Comparisons to the F-22 Raptor are unfair as "supersonically, the Raptor is in a class by itself. It lives there," Beesley explained. "In many ways the Raptor is the first true supersonic fighter," Beesley added, referring to that aircrafts' much publicized and unique supersonic cruise capability...."
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spazsinbad

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Unread post09 Feb 2011, 08:50

Interesting poster for UNI project in Holland?: http://www.lr.tudelft.nl/live/pagina.js ... poster.pdf (1Mb)
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F-35 Reconfigurable Flight Control Design and Evaluation

http://www.lr.tudelft.nl/live/pagina.js ... 07&lang=en

"Background
At this moment the Netherlands are considering to replace the current fleet of F-16 Multi-Role Fighters with the Lockheed-Martin F-35 Lightning II, formerly known as Joint Strike Fighter (JSF). The single-engine F-35 will fly a set of flight control laws based on nonlinear dynamic inversion (NDI). This control law design methodology allows direct mapping of flying qualities to the control laws over the entire flight envelope reducing the need for aerodynamic gain scheduling. Although flight test results on the X-35 prototype have proven the strength of this control design methodology, the nonlinear dynamic inversion does rely heavily on a precise onboard dynamic aircraft model. Within the available computing power an adaptive control law with on-line model identification can be designed that can adapt to changes in the aircraft dynamics and/or failures of aircraft subsystems. The overall result of the application of such a reconfigurable flight control (RFC) system will be an improvement of safety in operations, survivability and performance as part of the F-35 program requirements.

Project Goals
The main goal of this project is to develop a reconfigurable flight control system for F-35 Lightning II, based on the latest adaptive control approaches. Since no F-35 dynamic model is publicly available, the flight control system will be designed for a generic high-performance modern fighter aircraft model. Software packages and tuning rules will be developed which facilitate the RFC law design and tuning for any type of aircraft including the F-35. The designed control system will have the following properties:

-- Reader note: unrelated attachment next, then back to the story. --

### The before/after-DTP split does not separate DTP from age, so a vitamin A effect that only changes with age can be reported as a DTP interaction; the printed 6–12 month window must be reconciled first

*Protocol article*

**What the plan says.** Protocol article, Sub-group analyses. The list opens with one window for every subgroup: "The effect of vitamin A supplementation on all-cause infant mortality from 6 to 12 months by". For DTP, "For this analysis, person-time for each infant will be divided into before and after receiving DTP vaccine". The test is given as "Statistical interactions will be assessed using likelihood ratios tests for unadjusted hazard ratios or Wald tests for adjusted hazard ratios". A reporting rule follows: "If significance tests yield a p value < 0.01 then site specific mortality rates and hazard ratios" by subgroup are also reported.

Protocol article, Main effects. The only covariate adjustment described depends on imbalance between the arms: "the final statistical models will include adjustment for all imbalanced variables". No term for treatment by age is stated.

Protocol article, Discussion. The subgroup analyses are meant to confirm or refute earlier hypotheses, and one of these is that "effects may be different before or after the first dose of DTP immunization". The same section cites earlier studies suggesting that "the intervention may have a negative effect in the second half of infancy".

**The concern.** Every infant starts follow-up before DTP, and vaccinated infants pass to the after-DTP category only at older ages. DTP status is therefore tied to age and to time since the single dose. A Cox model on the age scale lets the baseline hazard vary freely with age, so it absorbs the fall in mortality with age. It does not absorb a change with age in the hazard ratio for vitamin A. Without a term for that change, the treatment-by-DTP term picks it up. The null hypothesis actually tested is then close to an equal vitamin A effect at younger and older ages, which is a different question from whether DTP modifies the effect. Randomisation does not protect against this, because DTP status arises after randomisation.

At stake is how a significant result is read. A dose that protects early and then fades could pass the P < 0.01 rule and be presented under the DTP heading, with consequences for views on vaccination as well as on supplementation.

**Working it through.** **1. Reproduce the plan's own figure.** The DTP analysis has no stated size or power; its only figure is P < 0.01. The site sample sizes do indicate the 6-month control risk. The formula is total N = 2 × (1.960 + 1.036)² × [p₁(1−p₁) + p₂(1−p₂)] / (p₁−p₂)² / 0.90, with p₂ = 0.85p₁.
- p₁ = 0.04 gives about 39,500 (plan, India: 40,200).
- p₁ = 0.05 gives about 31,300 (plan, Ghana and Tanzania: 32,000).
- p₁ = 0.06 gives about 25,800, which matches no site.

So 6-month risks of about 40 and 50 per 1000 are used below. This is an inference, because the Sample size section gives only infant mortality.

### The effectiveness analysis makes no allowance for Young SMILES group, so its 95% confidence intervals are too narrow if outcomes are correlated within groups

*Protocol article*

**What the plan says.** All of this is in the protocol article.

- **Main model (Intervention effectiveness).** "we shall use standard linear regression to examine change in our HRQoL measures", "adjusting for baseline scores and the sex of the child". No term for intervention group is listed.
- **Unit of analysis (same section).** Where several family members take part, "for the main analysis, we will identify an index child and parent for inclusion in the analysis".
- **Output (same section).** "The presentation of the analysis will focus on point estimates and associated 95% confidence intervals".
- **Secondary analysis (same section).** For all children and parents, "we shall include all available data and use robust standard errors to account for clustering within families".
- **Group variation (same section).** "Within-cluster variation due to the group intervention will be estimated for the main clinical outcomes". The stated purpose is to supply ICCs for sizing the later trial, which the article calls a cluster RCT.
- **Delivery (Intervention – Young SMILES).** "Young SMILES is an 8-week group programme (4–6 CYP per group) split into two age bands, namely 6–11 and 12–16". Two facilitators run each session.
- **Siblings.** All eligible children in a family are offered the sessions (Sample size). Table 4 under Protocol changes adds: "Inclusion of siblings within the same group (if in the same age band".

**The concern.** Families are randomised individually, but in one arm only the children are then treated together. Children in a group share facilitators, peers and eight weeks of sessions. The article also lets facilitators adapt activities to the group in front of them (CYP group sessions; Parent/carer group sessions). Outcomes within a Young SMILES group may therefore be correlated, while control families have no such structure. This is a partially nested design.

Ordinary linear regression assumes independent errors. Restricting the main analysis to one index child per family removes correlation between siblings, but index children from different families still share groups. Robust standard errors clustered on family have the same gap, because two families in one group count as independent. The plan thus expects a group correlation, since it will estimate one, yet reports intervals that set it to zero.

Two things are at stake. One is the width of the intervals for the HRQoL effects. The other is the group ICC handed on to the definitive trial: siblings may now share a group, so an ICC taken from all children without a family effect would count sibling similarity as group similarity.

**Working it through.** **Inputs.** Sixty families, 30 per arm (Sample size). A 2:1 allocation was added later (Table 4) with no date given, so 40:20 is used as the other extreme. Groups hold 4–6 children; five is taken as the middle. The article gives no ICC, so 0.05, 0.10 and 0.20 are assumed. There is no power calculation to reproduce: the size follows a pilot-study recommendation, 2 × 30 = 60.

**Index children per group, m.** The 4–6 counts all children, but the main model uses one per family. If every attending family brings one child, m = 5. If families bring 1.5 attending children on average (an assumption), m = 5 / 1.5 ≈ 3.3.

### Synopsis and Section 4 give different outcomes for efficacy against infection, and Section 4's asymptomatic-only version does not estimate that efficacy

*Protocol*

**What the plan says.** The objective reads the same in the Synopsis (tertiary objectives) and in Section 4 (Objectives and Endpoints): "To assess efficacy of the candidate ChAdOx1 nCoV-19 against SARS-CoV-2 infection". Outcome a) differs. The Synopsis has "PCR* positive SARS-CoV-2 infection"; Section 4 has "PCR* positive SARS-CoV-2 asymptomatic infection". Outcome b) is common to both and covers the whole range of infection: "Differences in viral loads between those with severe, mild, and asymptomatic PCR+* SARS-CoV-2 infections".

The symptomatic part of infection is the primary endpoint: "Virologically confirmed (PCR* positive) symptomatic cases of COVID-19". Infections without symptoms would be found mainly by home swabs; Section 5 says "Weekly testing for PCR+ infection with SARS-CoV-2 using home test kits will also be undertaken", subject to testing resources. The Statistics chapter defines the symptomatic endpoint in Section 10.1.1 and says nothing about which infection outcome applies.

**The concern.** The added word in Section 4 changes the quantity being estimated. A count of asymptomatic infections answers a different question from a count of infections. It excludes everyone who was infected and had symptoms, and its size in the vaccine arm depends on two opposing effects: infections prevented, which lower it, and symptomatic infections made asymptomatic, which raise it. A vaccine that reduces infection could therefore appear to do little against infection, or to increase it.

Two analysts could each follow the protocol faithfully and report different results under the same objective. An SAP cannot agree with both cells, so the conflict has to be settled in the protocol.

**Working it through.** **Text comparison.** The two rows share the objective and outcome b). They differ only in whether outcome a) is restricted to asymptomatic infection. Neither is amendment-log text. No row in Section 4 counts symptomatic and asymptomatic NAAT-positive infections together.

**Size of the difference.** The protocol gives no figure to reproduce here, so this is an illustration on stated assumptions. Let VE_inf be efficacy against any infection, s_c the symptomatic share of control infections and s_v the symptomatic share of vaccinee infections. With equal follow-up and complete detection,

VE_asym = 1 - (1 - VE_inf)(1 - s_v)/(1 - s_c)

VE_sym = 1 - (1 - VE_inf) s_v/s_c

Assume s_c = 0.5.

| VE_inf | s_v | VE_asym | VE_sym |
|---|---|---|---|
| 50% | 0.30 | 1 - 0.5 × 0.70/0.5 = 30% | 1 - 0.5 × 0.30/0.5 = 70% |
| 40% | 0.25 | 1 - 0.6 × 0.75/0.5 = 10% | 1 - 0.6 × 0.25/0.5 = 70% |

Sufficient pilot handling qualities are maintained during several stages of degradation due to various types of realistic system failures/damages.

The flight control system will protect the aircraft from entering flight envelope regions where recovery is no longer possible or handling qualities are to severely degraded.

Based on well founded mathematical stability and robustness proofs.

To help achieve these objectives several realistic failure models will be developed for the generic fighter aircraft model."

I guess they would hope their work will eventually be used by the F-35?
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Unread post09 Feb 2011, 09:10

Good PDF to peruse: http://sstc-online.org/proceedings/2002 ... /p1417.pdf (0.7Mb)

Model-Based Development of X-35 Flight Control Software Greg Walker 2 May 2002

"Flight Control Objectives
• Proactive Approach to Flying Qualities Design
• Enforce a Criteria-Centered Process
• Leverage Advanced Control Design Methodology
• Maximize Commonality in Control Laws Across the Variants...
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Unread post09 Feb 2011, 14:48

From the avweek article that Spudman posted:
"regression testing of mission-system software changes."

This is the toughest part of the program, as each software change is implemented, the testing time can increase exponentially.

Forget the flight control software. As each mission system is added, the integration of that system requires weeks of testing. This is not a program where having the OFP auto-restart is an option.